Cattle Prices Too Low!?!
Did I catch your attention with this headline? I was a little surprised also when I read today’s Daily Livestock Report written by Steve Meyer and Len Steiner. But they make a great point when looking at the cattle to corn ratio. If you look at the last 40-year live cattle to corn ratio, we are currently back to 1970 levels. Corn prices from 1980 to 2005 average in the $2.50/bushel range, and now are bouncing around the $5+ per bushel range.
They suggest “If corn prices hold at around $6 per bushel (some are thinking even higher money to ration demand and “buy” more acres this spring), then cattle prices need to fetch about $130/cwt to come back anywhere close to the five year average ratio levels. Much higher cattle prices (or sharply lower corn prices) will be needed to return to the longer run levels of the past two decades.”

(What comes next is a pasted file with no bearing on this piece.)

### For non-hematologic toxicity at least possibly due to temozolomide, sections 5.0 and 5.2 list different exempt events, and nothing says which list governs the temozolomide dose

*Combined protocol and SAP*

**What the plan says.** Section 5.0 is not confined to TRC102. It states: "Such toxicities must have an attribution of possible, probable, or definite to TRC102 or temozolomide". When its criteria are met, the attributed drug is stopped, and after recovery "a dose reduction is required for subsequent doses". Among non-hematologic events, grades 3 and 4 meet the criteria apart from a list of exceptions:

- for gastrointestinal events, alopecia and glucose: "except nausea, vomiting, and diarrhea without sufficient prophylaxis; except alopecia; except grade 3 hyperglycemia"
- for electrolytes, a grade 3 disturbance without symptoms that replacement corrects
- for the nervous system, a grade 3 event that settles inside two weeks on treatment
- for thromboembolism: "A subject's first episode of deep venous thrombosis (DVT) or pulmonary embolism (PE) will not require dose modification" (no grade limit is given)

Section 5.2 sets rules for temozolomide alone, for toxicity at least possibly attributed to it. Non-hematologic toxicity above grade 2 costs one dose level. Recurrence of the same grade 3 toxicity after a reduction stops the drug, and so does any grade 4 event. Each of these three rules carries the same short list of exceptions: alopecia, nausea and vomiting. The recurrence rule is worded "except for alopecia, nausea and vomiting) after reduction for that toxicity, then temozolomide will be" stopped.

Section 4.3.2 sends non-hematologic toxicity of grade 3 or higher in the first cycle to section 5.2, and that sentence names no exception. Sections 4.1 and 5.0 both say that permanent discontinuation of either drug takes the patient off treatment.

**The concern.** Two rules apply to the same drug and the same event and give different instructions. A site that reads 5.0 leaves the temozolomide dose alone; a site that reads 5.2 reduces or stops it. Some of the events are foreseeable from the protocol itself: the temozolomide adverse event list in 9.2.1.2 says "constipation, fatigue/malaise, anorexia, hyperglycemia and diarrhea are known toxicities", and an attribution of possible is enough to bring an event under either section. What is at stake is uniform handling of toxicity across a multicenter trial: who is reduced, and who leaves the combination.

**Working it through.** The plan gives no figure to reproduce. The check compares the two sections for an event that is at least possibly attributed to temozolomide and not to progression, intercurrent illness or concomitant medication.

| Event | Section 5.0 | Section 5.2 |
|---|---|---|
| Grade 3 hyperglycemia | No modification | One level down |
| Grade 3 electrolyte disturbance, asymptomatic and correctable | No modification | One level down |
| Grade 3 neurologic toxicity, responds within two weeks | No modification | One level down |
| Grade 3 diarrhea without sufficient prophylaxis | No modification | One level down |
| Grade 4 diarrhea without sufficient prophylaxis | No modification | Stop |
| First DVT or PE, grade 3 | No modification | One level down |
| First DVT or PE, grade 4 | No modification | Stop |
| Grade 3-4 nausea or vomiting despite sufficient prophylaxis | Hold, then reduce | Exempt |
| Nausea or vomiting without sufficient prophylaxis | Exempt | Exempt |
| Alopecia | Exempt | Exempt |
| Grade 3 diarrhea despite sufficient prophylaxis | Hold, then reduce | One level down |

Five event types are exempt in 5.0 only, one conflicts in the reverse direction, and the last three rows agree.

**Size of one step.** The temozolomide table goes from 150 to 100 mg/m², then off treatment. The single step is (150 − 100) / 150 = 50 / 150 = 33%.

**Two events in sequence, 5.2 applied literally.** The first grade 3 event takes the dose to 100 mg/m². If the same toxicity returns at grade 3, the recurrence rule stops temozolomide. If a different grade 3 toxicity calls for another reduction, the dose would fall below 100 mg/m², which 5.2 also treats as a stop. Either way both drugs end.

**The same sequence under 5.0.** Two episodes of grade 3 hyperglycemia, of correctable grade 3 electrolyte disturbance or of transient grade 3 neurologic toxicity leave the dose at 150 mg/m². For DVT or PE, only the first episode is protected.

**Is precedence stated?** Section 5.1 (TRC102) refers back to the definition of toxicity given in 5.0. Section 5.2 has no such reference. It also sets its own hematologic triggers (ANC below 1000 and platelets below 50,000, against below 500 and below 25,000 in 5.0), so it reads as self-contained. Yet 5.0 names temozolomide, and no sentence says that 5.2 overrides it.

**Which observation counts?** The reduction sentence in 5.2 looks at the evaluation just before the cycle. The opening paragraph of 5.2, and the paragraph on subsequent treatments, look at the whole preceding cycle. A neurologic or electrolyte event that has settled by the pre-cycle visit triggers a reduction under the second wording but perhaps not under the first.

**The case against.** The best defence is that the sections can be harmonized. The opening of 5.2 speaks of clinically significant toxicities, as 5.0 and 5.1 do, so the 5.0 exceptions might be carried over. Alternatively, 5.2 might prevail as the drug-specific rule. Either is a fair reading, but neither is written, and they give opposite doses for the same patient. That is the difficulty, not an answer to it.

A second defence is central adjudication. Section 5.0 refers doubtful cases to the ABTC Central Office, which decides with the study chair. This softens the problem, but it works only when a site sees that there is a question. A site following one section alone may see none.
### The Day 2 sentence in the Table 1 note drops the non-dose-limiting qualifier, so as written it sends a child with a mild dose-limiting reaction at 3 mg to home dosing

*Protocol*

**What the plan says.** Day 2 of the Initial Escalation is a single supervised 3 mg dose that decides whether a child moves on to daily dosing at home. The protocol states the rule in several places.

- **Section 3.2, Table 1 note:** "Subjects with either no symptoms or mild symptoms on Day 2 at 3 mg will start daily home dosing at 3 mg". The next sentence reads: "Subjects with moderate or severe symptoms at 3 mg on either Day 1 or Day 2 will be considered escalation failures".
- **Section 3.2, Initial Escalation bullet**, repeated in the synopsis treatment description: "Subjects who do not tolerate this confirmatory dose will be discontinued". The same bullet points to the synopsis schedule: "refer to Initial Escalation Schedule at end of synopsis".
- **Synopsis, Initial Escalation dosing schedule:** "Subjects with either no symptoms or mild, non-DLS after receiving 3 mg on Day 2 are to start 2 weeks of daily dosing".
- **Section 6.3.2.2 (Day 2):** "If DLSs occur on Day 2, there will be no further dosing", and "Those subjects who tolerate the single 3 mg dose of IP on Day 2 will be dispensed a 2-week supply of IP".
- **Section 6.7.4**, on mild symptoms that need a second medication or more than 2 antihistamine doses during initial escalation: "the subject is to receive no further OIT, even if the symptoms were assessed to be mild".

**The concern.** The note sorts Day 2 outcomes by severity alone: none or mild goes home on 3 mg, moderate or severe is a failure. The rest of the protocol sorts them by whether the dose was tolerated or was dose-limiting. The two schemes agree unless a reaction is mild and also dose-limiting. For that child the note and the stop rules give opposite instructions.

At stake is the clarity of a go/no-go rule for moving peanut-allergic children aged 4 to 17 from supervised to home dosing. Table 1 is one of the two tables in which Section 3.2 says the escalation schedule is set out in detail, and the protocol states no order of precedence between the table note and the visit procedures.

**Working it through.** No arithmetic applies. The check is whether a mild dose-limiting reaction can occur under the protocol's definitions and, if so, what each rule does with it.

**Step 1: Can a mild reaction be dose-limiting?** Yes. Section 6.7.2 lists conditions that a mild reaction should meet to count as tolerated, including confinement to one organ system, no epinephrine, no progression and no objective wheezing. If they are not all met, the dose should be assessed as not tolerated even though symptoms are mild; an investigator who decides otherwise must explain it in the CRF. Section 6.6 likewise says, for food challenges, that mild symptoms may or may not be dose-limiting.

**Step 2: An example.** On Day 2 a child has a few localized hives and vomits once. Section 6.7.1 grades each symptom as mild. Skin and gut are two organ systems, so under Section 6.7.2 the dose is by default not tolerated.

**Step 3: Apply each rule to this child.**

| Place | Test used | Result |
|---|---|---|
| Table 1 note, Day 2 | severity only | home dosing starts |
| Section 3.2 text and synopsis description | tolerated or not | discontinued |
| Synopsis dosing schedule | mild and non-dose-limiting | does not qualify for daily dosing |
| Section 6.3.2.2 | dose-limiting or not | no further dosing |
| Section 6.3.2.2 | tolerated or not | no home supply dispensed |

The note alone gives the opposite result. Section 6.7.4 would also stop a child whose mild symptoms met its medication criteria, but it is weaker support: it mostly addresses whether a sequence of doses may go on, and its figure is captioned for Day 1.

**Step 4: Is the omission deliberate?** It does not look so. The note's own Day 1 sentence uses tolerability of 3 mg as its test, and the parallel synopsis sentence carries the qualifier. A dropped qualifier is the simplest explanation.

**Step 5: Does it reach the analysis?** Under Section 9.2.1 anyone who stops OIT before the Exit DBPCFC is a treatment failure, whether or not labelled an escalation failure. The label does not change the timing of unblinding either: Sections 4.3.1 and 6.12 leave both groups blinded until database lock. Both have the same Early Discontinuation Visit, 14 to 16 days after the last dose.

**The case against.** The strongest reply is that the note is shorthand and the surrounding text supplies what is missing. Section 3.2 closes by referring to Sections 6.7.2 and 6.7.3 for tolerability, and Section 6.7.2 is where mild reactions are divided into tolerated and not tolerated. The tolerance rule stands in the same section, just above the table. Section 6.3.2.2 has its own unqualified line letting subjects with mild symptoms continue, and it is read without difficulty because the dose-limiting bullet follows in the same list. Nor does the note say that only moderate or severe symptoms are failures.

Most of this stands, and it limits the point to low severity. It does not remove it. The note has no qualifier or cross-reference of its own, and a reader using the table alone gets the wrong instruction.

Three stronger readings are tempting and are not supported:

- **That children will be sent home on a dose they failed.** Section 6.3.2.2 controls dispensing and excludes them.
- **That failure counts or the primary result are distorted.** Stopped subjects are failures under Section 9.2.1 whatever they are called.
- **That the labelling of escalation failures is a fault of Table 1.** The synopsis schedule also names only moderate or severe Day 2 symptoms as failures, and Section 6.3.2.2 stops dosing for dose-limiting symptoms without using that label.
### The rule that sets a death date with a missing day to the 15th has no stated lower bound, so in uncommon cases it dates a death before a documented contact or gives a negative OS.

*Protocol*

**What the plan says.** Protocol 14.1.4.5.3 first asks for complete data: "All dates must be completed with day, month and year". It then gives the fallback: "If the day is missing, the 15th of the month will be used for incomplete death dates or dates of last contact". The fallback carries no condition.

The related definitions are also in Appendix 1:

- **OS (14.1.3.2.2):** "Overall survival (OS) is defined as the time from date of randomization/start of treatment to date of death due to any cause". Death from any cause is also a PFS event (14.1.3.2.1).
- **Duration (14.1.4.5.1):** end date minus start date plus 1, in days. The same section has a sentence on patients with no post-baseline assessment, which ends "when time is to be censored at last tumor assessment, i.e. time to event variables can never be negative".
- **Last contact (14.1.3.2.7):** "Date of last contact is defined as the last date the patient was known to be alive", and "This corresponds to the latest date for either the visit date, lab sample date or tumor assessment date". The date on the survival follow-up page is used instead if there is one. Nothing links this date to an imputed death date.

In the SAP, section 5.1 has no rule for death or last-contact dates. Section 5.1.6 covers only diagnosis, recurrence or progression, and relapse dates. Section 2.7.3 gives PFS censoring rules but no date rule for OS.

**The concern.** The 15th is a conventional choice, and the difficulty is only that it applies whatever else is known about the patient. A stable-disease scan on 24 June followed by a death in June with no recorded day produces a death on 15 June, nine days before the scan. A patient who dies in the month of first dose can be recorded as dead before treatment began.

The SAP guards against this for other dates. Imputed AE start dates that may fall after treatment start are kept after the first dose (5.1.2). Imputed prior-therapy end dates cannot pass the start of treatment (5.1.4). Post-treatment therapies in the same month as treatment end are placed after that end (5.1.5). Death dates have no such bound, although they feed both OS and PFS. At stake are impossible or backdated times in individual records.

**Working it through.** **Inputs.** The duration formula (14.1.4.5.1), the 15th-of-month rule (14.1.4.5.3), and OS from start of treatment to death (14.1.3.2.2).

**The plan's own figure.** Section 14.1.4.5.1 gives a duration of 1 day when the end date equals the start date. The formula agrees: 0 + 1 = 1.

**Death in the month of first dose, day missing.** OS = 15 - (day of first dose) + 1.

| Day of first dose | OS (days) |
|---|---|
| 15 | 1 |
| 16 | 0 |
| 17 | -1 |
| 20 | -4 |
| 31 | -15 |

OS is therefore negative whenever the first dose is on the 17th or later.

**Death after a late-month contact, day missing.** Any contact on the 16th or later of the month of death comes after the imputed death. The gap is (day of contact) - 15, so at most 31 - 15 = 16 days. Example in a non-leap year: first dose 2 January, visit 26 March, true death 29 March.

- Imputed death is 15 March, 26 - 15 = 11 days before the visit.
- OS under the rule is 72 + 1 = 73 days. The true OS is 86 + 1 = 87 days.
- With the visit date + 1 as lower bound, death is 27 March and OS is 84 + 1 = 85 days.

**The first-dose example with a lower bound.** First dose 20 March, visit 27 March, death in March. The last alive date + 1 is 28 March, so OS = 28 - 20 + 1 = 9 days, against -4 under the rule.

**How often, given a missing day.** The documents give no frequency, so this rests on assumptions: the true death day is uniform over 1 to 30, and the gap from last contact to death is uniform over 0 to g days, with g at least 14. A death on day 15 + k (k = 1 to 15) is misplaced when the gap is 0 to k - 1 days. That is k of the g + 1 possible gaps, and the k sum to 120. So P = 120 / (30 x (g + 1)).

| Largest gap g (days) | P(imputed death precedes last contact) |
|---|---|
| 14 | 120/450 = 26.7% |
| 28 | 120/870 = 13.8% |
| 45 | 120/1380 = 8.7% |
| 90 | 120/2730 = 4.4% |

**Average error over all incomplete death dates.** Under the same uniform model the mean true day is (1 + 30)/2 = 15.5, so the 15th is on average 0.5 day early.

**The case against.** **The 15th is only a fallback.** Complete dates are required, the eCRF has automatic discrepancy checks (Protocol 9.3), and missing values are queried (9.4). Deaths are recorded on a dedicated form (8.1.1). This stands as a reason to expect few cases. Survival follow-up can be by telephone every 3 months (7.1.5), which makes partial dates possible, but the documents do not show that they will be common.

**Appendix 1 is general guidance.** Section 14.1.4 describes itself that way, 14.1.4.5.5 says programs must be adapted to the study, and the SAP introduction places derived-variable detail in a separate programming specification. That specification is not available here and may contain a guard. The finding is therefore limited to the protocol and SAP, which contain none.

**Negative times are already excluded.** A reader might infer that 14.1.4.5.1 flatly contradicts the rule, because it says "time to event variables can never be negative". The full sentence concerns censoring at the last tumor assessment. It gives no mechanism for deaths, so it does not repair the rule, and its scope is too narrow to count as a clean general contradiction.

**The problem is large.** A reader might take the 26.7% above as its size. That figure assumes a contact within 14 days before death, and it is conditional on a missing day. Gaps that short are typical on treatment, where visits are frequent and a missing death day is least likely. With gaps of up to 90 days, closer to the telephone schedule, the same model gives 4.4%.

One other interesting point they made is the big change in livestock usage of the corn supply. In the past about half of the US corn supply went to livestock feed, and we are currently down to using only 37% of the corn supply for livestock feed. Much of this shift is due to the growth of the ethanol industry, but along with that is the shift to feeding more co-products in place of corn.
If you would like to learn more about Meyer and Steiner’s Daily Livestock Report check out their webpage at www.dailylivestockreport.com